Photo credit: Ruth Rees
Daryl Runswick is a musician who defies definition. With a career spanning over 50 years, across every conceivable genre, and as a performer, composer and arranger, Daryl has proven that there really is such a thing as a “Master of all trades”. After a lengthy hiatus from the jazz world, he re-entered the scene with a vengeance bringing yet more innovation and virtuosity with his One Man Show back in 2006. His new double album The Jazz Years looks back at his active jazz performing years of the ’70s and will be launched at a celebratory 70th Birthday Gala evening at Cadogan Hall on 6 June 2017. Interview by Leah Williams:
LondonJazz News: What is your earliest musical memory?
Daryl Runswick: I remember listening to my mother play Beethoven’s Pathétique Sonata and looking up at the sheet music. It was before I could read music and I just remember seeing this flurry of black note runs and thinking that they must correspond to the thunderous chords I was hearing – totally wrong of course!
LJN: So you grew up in a fairly musical household?
DR: Yes, my father was also an amateur musician and composer. This is what made me realise from a young age that being such a thing as a composer was a possibility! He taught me how to play piano by the time I was five and then I moved onto cello when I was at school.
LJN: So how did you come to play the double bass?
DR: It was actually one of those random things. Somebody at school came up to me one day and said he was running a Trad Jazz band and they needed a bassist. He knew I played cello and apparently thought it was an obvious progression to the double bass! There was one lying around unused at school so I took it to my cello teacher and asked him how to tune it. He showed me and that was the first and last lesson I ever had on the double bass. I actually found out some time later that double bass players don’t use the ring finger on their left hand for playing but, because I’m self-taught, I never knew that. I might be the only bass player out there using all their fingers!
LJN: After that, it was on to Cambridge where you got a choral scholarship?
DR: Yes, that scholarship was a blessing but boy did I hate getting up early for it. I would get up, quickly get dressed and rush down to the chapel – then five minutes later I’d be singing! I was a bit lazy with it… It was at Cambridge that I also started composing and performing though when I got involved with the Cambridge Footlights.
LJN: How on earth were you able to narrow things down, and to decide what to include in the programme for your upcoming 70th birthday Gala concert at Cadogan Hall?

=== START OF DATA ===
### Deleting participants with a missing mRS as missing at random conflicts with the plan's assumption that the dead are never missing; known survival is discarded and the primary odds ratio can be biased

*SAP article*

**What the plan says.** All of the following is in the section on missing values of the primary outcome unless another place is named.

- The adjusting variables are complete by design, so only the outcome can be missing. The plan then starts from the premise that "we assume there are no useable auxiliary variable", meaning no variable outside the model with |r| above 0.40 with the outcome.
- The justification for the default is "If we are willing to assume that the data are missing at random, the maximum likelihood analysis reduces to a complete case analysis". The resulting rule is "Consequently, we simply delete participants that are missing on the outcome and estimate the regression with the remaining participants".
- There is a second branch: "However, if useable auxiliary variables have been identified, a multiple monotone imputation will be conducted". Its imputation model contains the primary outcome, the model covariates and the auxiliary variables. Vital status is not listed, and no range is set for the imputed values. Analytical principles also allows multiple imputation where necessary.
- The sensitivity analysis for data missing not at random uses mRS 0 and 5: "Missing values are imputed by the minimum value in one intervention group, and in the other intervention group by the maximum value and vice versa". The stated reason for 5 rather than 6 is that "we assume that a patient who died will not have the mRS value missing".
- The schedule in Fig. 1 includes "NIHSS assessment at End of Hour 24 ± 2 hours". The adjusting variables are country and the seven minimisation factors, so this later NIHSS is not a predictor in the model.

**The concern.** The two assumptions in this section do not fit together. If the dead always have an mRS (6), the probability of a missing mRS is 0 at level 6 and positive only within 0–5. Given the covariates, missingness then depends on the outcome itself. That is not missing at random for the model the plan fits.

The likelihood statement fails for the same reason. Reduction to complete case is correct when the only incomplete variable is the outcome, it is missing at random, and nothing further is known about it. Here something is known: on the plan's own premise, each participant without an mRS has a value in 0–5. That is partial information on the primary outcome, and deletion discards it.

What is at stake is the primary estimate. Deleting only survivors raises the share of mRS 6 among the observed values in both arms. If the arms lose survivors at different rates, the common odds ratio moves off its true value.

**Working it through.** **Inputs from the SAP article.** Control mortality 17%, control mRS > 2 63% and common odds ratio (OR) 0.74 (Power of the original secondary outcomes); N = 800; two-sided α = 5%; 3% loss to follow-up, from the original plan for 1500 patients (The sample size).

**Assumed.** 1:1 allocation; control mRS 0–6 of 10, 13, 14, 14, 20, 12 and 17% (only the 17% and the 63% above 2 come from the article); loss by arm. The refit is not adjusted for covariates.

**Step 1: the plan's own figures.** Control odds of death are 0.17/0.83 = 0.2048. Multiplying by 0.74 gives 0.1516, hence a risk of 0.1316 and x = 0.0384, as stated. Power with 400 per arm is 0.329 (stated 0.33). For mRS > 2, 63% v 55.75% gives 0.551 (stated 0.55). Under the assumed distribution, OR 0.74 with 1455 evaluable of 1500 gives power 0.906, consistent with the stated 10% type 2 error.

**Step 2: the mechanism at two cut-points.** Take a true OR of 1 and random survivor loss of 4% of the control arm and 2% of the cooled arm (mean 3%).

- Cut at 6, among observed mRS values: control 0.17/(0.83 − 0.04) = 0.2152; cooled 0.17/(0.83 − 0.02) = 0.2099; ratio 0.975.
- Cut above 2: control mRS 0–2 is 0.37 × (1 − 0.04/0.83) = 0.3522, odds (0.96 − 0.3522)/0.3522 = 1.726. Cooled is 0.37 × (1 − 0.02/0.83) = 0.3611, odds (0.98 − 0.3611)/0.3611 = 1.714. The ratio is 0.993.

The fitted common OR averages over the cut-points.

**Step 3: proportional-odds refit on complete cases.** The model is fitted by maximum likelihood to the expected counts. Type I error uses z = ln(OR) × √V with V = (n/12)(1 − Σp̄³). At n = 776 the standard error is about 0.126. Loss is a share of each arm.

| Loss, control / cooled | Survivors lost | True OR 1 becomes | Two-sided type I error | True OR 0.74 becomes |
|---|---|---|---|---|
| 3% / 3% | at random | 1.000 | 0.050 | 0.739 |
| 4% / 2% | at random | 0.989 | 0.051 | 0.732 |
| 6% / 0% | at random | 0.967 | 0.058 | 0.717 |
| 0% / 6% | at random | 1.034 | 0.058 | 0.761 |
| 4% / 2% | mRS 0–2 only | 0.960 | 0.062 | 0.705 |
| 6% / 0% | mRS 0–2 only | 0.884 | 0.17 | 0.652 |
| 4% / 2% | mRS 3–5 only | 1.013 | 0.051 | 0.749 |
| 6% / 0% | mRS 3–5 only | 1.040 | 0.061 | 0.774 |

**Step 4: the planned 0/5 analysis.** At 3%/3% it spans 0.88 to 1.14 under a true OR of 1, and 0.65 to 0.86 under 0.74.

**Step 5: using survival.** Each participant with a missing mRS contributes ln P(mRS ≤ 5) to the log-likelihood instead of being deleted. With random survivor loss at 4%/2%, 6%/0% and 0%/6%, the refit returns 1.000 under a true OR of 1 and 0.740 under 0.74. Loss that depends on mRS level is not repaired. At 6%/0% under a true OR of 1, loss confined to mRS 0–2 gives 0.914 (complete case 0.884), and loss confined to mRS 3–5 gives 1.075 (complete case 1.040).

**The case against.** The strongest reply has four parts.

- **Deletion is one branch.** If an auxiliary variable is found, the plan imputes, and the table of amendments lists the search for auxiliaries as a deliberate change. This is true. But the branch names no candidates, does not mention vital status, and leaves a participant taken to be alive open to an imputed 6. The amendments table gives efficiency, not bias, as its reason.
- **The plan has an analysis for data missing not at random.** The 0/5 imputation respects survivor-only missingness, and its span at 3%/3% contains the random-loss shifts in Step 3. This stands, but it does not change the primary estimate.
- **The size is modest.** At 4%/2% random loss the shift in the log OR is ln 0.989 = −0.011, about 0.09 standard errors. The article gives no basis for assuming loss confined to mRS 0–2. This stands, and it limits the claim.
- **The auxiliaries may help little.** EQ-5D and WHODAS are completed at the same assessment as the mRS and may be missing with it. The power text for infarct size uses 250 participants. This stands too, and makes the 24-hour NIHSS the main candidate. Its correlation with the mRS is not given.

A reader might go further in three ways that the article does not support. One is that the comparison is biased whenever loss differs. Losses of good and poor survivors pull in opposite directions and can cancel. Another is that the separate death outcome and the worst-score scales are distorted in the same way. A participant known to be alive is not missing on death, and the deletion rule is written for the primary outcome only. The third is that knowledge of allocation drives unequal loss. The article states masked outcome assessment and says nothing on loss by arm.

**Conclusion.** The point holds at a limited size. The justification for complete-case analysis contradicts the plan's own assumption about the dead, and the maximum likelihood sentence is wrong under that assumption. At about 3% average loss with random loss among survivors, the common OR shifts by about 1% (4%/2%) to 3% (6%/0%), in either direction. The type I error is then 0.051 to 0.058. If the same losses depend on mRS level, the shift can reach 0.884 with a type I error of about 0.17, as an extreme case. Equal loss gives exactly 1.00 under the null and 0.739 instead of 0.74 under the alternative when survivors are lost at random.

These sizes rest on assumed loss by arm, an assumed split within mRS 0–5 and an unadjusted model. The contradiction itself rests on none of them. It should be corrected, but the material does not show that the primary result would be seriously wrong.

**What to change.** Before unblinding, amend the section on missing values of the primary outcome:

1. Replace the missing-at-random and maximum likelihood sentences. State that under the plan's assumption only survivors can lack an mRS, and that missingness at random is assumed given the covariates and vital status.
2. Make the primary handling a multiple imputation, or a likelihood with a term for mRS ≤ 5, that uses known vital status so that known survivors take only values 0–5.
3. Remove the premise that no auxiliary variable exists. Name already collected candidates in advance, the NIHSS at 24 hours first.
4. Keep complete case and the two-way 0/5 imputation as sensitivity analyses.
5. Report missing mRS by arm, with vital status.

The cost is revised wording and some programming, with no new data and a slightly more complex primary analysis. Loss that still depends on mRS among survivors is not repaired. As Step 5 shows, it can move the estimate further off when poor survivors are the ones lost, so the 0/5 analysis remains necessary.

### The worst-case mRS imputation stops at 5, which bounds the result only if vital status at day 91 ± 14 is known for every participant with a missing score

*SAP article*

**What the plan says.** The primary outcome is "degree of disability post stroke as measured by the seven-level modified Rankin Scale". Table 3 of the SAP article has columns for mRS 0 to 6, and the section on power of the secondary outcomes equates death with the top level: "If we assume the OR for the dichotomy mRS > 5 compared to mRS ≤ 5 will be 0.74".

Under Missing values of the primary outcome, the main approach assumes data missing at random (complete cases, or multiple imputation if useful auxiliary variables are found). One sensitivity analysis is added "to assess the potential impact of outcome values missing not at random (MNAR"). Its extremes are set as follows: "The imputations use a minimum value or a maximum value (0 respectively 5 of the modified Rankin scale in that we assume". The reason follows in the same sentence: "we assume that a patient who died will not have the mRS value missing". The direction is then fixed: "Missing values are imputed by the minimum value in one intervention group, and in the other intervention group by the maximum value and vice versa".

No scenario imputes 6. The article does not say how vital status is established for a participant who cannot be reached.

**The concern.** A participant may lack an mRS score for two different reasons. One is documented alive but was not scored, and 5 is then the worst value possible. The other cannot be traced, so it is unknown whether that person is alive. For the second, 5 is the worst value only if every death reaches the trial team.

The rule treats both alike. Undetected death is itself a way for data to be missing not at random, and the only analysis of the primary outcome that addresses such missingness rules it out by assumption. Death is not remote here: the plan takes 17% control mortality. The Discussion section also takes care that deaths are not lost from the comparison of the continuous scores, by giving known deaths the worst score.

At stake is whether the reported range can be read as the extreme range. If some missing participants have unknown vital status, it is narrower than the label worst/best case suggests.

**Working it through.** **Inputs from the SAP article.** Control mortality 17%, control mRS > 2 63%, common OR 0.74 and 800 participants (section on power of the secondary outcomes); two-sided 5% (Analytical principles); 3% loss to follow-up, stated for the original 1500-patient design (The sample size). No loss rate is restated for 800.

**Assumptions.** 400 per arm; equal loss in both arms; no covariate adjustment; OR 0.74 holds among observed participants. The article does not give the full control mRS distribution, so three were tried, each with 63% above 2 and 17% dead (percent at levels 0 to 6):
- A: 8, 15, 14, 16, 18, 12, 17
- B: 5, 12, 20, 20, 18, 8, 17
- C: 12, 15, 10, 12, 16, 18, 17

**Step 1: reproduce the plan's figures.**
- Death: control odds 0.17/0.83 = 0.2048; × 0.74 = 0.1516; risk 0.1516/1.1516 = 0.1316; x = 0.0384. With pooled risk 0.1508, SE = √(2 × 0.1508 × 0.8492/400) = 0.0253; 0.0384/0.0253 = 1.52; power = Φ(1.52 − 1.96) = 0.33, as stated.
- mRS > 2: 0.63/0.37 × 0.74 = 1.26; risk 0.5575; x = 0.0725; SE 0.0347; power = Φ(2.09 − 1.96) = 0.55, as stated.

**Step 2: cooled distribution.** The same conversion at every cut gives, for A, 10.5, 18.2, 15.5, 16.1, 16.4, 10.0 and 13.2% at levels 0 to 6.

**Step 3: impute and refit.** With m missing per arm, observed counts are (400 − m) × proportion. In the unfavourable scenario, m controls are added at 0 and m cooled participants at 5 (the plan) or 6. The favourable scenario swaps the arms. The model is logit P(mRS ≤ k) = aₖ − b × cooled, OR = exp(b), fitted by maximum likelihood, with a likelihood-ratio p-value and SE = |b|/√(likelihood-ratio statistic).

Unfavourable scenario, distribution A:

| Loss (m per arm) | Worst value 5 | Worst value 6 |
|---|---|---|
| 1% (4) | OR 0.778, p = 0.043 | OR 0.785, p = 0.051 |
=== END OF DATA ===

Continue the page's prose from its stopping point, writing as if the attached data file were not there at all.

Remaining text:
DR: I really wanted the programme to be as representative as possible of all the main aspects of my career: The King’s Singers, whom I’ve written much music for over the years, are performing; as well as London Voices (who I’ll be singing with); Aleksander Szram is performing the world premiere of my new Concerto for Piano and Nine Instruments. The Concerto is very much a hybrid: a classical piece with room for improvisation.
A lot of the pieces I write that aren’t jazz still involve a lot of improvisation. I don’t think it should be limited to that one genre. When I first started teaching at Trinity and encouraging classical musicians to improvise, I would get a lot of weird looks! Eventually though, students started to see the merit in it.
It’s also the launch of my double album, The Jazz Years, and so it seemed only right to include both some pieces from my earlier and later jazz years. Dame Cleo Laine is planning to attend, which will be fantastic. I’m hoping to persuade her up on stage, then – who knows?
LJN: Talking of Dame Cleo Laine, you spent the vast majority of your jazz years playing in her and John Dankworth’s band.
DR: It was about a decade and a half – 1970 to around 1983. Most of that was playing bass but for the last 18 months I played piano. They wanted their son, Alec Dankworth, to start playing bass in the band but didn’t want to get rid of me so offered me the chance to play piano instead. My first response was: “No thanks, I don’t think I can do that”. I played piano, sure, but I didn’t consider myself up to the task. As soon as I put the phone down though, I thought: “Am I crazy?! I’ve just turned down the chance to be Cleo Laine and John Dankworth’s pianist!” So I rang straight back and accepted. I spent the next six months wood-shedding and practising hours a day to get up to scratch. It was the opportunity that really shot my piano playing forward in the end.